Checkstyle is often perceived as a tool to solely enforce code formatting standards. And it really does a great job with that – without Checkstyle, a project with five developers would have ten different coding styles. Or thousands, considering what some of the “Knights of the Copy and Paste” are sometimes capable doing to innocent sourcecode.
However, Checkstyle does a lot more than just enforce code formatting rules. Checkstyle really is a tool to enforce coding standards, which includes much more than mere code formatting and layouting. For example, Checkstyle can also detect poor class and method designs. This makes it a very helpful tool to define rules and coding best practices, and enforce them in the project.
I find three aspects of Checkstyle particularly useful for security static code analysis:
- Enforce of a common coding style, which includes format / layout.
This helps tremendously during code reviews: The time of a security expert doing code reviews is extremely valuable. They charge high rates, and they cannot do the job for long periods of time before getting tired and begin to miss things. If the project (or even an organization) uses a single style consistently, then this means less ramp up time for the security reviewer, and less time to review the code.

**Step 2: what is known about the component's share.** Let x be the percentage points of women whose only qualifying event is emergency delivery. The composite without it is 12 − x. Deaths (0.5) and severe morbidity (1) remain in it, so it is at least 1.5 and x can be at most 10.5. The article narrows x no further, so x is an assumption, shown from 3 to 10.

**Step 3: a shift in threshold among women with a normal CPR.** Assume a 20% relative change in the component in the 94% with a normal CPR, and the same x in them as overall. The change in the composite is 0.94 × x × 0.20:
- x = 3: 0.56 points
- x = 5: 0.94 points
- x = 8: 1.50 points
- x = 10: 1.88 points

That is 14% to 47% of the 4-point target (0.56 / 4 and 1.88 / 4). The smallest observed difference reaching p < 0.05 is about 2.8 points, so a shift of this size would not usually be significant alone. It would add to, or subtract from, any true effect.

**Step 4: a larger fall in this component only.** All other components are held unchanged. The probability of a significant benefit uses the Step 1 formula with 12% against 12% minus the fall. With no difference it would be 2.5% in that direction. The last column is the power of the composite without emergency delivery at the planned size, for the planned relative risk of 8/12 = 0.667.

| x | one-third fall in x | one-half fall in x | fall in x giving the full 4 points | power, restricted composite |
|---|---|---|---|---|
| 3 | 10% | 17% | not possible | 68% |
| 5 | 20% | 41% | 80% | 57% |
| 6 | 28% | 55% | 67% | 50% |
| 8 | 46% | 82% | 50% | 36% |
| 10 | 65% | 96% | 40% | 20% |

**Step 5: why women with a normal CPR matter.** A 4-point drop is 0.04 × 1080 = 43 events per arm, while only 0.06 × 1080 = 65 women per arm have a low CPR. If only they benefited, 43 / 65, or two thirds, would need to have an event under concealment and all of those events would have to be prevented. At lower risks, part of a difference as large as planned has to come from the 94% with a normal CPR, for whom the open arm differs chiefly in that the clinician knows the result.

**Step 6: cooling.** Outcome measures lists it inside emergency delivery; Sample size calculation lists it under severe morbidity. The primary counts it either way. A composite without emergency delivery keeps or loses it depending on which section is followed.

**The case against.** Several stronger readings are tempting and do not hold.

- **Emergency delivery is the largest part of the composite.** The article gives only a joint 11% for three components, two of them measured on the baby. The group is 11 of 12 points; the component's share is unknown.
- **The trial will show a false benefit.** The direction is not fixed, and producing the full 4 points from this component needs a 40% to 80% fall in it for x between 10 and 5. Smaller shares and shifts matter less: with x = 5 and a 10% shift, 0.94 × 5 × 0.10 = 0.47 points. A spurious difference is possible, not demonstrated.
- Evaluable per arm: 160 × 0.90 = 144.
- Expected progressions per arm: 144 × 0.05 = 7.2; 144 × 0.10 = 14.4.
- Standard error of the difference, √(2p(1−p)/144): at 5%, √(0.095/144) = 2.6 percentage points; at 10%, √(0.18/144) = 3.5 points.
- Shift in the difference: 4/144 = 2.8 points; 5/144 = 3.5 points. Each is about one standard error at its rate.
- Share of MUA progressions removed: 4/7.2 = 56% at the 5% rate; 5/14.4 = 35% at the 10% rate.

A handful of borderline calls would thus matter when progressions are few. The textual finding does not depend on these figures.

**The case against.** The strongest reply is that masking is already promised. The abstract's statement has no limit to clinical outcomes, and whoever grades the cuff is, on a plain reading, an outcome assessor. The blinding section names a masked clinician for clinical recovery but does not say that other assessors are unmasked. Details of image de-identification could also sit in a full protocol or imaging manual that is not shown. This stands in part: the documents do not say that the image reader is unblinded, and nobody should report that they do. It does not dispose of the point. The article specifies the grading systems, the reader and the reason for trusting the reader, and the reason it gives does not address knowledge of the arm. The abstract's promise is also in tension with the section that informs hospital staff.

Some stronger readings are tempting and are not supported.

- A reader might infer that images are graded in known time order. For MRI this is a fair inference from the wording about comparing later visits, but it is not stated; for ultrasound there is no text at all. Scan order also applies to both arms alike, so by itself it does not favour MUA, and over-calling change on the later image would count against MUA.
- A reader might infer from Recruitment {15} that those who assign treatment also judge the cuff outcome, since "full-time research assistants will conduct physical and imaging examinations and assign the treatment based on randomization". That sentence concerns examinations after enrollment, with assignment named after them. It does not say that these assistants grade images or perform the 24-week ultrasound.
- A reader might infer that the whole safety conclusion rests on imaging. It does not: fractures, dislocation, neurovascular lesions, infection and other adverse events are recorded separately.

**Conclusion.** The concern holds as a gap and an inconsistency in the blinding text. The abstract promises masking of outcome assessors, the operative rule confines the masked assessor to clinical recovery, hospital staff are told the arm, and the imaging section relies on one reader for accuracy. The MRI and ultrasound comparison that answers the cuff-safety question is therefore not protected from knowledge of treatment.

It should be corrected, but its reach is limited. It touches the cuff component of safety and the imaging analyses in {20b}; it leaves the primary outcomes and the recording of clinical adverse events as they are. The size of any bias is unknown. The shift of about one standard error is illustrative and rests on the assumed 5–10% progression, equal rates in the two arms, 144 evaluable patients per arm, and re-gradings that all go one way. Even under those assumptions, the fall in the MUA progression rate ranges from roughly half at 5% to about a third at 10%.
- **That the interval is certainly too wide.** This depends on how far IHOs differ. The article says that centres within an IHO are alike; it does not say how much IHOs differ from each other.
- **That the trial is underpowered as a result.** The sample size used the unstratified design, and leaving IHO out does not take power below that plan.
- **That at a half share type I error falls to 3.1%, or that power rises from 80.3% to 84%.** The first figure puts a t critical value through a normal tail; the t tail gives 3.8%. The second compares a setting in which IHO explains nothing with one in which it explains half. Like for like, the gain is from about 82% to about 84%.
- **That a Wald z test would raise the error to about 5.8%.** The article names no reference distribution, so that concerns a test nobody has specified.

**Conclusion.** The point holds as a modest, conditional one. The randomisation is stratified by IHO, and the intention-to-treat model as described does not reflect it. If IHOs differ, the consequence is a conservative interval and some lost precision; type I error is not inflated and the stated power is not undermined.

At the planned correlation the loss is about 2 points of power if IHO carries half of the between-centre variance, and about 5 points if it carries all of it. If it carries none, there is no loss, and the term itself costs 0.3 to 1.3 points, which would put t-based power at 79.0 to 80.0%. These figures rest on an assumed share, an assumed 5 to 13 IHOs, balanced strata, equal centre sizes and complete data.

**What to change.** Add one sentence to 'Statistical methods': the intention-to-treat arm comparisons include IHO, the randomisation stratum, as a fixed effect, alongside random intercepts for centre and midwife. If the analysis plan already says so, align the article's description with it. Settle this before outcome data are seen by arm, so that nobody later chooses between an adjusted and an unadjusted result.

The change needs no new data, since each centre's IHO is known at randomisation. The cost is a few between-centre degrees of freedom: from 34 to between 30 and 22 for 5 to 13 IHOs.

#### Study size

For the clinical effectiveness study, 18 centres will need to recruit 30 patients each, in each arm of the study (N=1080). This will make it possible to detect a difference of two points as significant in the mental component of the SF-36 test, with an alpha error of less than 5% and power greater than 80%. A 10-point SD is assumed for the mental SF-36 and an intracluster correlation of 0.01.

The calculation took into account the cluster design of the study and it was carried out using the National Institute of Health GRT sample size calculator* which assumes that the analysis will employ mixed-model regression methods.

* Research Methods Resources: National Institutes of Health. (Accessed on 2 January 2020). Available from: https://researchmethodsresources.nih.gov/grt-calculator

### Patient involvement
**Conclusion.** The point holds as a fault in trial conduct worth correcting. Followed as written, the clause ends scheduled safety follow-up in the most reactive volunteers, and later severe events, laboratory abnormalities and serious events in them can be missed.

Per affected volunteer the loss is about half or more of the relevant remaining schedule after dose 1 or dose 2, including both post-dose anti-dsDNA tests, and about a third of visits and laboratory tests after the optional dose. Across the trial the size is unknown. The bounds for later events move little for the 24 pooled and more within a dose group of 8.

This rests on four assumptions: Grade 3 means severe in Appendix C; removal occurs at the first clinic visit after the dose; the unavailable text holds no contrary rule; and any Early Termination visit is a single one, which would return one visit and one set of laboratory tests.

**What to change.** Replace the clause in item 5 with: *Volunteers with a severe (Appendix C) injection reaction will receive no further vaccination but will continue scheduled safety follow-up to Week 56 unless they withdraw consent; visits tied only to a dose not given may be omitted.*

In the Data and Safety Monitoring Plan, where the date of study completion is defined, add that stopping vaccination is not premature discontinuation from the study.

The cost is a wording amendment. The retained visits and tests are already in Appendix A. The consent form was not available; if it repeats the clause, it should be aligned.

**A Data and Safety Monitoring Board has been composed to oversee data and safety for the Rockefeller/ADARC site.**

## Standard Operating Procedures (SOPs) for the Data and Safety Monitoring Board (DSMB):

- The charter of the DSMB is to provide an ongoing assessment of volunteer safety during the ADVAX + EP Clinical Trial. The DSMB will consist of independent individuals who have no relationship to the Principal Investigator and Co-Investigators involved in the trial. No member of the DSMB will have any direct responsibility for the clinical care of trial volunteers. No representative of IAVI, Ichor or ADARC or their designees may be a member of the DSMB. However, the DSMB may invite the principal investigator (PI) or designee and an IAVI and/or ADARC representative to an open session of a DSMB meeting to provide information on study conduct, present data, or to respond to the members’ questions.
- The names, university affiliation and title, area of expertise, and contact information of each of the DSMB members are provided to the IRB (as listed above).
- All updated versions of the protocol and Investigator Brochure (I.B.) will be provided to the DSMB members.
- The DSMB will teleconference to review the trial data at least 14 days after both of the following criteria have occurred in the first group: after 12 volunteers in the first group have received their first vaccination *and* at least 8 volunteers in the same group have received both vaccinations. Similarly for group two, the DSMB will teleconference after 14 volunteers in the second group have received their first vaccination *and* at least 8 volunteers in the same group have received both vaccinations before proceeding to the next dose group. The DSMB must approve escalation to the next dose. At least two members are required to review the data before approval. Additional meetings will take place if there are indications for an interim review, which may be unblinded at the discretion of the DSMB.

- Prevents developers from violating best coding practices.
There are many discussions around which “best practices” really are “best practices”. However, eventually someone in a project team must make the call, and define what code constructions should and should not be used. Bloch gives some good examples in his books (e.g. Effective Java 2nd Edition – still a great resource even though it is a little dated: https://cebulko.com/Programming-Resources/Effective%20Java%20-%202nd%20Edition.pdf), and Checkstyle can help to enforce a lot of them. Some really useful checks are the various complexity checks. If these fail, then this is almost always an indication of poor class design.
- Forces creation of proper code and API documentation.
Let’s face it: most developers do not like writing documentation. The minimum amount of documentation that a developer should include in a commit are the API docs, e.g. in form of Javadocs. Without proper API documentation, security code reviews are extremely difficult. Re-use of such code is also difficult, which makes useful API documentation a good investment in the first place.
Checkstyle is highly configurable through “checkers”, with each “checker” performing a specific analysis task. The checkers themselves often have various options to fine-tune how the checker exactly works, and what variants / specifics of a rule it should enforce.
An overview of all currently supported checkers is available here. A good starting point when creating a Checkstyle configuration for a new project are the Sun and Google reference configurations. They provide very useful defaults, and it is often much easier to start e.g. from the Sun configuration and tweak it, rather than create a configuration from scratch.